Location: Market Quality and Handling ResearchTitle: Removal of heavy metal contamination from peanut skin extracts by waste biomass adsorption Author
|Massie, Brianna - North Carolina State University|
|Sanders, Timothy - Retired Ars Employee|
Submitted to: Journal of Food Process Engineering
Publication Type: Peer Reviewed Journal
Publication Acceptance Date: 12/4/2014
Publication Date: 1/3/2015
Publication URL: DOI: http://dx.doi.org/10.1111/jfpe.12185
Citation: Massie, B.J., Sanders, T.H., Dean, L.L. 2015. Removal of heavy metal contamination from peanut skin extracts by waste biomass adsorption. Journal of Food Process Engineering. 38:555-561.
Interpretive Summary: This publication describes food waste materials being applied to the production of a functional food products. Peanut skins are usually removed from peanuts before human consumption. They are considered processor waste. This material is very high in polyphenol compounds that may be beneficial to human health. After removal of these compounds from the skins by aqueous extraction, the solutions containing the polyphenols were spray dried to produce a functional food ingredient. This concentration resulted in increased levels of heavy metal contaminants which was undesired. It was found that by pretreating the solutions with ground peanut hulls, another peanut processing waste product, certain metals such as cadmium were removed. The solutions could then be spray dried to form a better antioxidant powder to use as a functional food ingredient.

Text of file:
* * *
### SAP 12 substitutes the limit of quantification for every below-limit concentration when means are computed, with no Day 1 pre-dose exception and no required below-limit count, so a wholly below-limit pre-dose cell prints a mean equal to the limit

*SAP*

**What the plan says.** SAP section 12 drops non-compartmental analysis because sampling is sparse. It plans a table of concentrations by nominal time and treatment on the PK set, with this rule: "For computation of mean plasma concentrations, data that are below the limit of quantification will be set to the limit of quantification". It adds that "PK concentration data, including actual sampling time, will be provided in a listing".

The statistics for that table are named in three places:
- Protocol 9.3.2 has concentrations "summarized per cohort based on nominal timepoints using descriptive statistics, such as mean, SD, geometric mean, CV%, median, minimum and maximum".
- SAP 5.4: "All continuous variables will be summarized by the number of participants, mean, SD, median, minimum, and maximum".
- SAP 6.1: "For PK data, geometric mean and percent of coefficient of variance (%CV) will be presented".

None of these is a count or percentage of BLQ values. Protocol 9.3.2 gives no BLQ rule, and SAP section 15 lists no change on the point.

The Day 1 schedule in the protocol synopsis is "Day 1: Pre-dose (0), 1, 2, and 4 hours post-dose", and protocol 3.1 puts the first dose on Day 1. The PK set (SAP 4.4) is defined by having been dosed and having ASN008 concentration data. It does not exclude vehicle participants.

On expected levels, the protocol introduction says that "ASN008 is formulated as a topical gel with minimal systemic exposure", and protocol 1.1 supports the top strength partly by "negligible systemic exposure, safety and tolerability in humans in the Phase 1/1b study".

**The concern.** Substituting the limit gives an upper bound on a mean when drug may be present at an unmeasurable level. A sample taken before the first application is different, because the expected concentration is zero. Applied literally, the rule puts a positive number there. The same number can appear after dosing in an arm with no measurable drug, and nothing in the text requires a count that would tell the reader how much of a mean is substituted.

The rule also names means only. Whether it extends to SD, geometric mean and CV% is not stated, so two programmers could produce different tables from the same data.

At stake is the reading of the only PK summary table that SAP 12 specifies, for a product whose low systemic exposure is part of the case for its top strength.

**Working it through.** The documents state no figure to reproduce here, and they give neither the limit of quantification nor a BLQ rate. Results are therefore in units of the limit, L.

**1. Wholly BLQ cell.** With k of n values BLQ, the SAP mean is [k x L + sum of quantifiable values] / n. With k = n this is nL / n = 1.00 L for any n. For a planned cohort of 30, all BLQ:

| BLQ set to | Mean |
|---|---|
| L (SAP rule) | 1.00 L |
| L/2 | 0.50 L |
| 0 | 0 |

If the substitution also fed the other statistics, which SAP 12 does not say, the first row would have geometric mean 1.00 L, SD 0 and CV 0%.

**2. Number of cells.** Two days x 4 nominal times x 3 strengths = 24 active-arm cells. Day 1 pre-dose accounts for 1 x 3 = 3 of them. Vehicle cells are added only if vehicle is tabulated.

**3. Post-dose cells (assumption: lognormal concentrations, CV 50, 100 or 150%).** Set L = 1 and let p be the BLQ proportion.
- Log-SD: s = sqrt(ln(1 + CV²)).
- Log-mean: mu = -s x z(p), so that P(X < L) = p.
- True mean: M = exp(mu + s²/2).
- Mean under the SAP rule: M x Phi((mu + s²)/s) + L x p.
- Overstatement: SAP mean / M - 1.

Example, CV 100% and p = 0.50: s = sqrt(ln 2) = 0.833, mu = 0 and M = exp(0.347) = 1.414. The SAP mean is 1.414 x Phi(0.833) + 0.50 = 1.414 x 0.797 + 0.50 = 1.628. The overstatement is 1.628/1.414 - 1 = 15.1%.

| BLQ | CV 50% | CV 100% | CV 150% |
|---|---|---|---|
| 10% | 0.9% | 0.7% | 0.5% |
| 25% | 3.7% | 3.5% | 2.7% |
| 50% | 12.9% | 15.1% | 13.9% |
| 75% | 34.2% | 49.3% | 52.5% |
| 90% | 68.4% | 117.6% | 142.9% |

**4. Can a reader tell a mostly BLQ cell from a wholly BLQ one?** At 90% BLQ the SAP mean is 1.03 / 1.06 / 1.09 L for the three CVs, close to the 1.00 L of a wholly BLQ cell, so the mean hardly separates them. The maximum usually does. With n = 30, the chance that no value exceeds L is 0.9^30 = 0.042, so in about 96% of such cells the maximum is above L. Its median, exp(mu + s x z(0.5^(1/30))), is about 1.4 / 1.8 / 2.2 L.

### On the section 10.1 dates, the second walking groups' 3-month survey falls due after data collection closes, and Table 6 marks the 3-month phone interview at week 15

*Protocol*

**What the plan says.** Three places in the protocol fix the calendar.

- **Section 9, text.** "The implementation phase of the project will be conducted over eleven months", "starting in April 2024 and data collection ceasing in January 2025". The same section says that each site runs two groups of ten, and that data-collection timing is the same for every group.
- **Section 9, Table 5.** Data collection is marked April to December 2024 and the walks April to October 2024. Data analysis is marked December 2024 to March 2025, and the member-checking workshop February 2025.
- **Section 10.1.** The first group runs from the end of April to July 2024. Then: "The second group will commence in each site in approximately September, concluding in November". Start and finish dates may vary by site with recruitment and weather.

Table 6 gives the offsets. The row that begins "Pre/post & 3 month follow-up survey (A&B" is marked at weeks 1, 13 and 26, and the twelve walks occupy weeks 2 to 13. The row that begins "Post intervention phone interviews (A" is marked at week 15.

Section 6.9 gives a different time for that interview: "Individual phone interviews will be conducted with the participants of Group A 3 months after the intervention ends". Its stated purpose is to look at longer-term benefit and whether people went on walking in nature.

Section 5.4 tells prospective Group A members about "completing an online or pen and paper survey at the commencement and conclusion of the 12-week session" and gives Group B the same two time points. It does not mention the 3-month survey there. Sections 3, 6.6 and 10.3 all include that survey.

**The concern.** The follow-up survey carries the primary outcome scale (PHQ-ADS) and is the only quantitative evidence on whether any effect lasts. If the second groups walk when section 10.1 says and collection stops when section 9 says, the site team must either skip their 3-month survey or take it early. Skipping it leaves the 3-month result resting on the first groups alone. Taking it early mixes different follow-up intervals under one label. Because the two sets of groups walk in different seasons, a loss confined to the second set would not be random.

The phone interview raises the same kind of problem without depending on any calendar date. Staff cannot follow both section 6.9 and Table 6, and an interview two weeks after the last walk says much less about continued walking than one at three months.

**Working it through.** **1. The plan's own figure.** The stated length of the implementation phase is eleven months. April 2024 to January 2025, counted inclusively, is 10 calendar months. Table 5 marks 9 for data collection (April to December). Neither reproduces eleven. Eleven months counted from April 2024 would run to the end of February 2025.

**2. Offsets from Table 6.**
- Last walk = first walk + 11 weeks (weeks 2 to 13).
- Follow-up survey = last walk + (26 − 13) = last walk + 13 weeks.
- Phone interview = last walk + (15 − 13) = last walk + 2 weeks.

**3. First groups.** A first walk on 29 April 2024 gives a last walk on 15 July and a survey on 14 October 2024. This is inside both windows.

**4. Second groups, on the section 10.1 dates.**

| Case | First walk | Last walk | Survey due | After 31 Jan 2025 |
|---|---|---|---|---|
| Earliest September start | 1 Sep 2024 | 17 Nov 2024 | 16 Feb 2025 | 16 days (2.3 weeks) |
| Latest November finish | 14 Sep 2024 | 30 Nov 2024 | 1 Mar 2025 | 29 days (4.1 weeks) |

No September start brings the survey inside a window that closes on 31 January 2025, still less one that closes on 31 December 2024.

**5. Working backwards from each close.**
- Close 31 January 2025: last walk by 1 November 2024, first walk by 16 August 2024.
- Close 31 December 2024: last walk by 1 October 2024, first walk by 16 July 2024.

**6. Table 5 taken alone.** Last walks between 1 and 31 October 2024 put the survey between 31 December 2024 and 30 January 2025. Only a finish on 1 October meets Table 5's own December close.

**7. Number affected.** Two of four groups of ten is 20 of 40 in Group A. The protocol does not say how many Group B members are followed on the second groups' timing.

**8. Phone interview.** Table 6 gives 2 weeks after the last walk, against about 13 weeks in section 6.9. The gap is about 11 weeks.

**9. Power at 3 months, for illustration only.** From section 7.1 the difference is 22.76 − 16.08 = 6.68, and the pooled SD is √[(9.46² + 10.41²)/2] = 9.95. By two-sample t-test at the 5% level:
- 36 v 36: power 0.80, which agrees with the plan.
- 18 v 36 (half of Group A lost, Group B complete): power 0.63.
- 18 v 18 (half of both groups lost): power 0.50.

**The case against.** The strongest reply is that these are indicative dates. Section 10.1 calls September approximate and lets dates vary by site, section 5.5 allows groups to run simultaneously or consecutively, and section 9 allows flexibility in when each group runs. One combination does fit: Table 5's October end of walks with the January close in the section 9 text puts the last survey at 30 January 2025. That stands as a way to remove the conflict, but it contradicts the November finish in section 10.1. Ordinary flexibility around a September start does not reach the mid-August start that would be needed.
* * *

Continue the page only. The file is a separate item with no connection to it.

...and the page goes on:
Technical Abstract: Polyphenols are a rapidly increasing portion of the nutraceutical and functional food marketplace. Peanut skins are a waste product which have potential as a low-cost source of polyphenols. Extraction and concentration of peanut skin extracts can cause normally innocuous levels of the heavy metal content to be increased to concentrations of concern. Adsorption utilizing waste biomasses is a promising method of removing contaminants from extracts. Peanut hulls and chitosan cross-linked beads were chosen as possible adsorbents. The Langmuir adsorption model was used to determine that peanut hulls was the most effective material. Peanut hulls removed 88.6 ± 1.9 % of cadmium. Apparent removal of arsenic (21.7 ± 9.5%) showed no correlation to adsorbent dosage. Successful removal of cadmium without reduction of the phenolic content of the extracts showed this strategy is feasible for heavy metal remediation of peanut skin extracts making them a viable source of antioxidants in food applications.